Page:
How Fearless Leaders Do Nothing

Something unexpected is happening with leaders.

Or should I say not happening.

Over a single week in February I met with three coaching clients. Each was working away on their plans for the new year. Each was excited about the future. And yet, to our surprise, each of those sessions led to a moment when I blurted out,

“Do you need a break?!”

After a split-second of astonishment, a look of happy relief appeared on each face.

Then we got to work figuring out how they could.

 

The synchronicity got me thinking,

Why is it so hard for leaders to take a break?

 

Maybe because, like those leaders, you’re really energized by an idea or project.

Maybe because you think everything will come to a halt or fall apart if you step away.

Maybe because you think it sets a bad example to your co-workers.

Maybe because you never get through your to-do list, so how the heck…?

~

Maybe because no one asked.

 

 

I get that taking a break is easier said than done.

But some fearless leaders are finding out that taking a break is not only surprisingly doable, but

it’s a long overdue necessity.

So here are a few break ideas with how and why to try them.

 

a break from responsibility

How: Delegate responsibility to others, or take turns among partners

Results: A refreshed leader with clearer perspective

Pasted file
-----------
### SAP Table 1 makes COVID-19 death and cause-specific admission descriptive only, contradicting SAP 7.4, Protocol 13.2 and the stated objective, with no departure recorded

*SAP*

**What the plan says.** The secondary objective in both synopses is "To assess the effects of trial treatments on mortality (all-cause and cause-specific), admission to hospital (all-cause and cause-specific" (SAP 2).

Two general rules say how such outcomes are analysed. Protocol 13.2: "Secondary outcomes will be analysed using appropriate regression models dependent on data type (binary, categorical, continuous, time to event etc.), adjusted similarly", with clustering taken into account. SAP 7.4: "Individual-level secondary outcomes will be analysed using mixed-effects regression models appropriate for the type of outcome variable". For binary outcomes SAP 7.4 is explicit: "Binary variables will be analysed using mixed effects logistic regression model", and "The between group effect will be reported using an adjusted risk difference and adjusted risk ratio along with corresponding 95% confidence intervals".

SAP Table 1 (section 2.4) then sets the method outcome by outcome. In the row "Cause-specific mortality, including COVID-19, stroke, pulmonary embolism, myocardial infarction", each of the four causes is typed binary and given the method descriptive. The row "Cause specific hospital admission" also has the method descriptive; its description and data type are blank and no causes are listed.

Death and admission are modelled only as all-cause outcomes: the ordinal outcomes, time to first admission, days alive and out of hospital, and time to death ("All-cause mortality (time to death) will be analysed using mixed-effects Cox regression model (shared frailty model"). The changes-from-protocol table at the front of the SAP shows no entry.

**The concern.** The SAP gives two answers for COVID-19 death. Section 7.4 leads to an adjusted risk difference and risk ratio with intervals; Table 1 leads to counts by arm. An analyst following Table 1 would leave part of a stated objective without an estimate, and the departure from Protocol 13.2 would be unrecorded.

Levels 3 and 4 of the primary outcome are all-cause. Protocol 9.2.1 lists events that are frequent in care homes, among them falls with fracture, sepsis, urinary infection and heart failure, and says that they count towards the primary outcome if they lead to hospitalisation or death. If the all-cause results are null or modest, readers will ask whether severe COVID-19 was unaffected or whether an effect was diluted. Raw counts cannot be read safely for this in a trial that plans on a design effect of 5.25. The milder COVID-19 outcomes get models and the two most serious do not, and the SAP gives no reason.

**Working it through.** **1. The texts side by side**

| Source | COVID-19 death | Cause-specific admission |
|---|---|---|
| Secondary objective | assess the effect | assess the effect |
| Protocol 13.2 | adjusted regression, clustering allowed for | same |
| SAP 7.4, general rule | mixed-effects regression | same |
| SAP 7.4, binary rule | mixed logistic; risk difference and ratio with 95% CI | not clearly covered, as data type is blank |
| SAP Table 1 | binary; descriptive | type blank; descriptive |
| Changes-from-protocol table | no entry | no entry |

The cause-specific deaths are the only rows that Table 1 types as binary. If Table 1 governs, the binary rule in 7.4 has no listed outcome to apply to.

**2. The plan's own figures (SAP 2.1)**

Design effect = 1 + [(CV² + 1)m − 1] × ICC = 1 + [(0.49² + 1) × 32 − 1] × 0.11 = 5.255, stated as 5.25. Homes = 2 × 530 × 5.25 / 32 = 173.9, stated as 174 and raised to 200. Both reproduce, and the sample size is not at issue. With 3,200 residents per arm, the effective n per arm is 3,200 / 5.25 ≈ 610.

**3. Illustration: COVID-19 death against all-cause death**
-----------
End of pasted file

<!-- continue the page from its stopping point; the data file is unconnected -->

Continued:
stillness

    

How: 10 minutes of meditation in a visually and sonically quiet place.

Results: A leader tuned in to their body and breath, noticing, accepting, and releasing their stress.

 

do nothing

How: Evaluate your resistance to this idea.

Separate out the real obstacles and see how you might manage them, and for how long.

Ask for help and put support in place.

Results: (In my client’s words after a six-week break)

“Doing nothing was not easy or familiar. Planning is. But I gave myself time and space. With no pressure to jump, you’re open. I’m more aware of things I’m hearing and seeing in my community; I’m starting to see what they need and how I could serve.”

permission to not be helpful  

How: Listen more. Listening means not trying to fix things for others. Ask folks who come to you with a burning problem to always bring along a solution or two. Have them try the one they think is best.
Results: A team that learns to solve things without you (and when they need your ear). A leader with fewer fires to put out and more time for connecting, observing, and strategy.

Or chair yoga.

 

Credits: ‘Breaks’ inspired by 9 Types of Rest by ninetypesco

Photos: Shaker Village, Harrodsburg KY – Puzzle night – The Lautner Compound, Desert Hot Springs – Albert Frey in his Frey House II, Palm Springs

 

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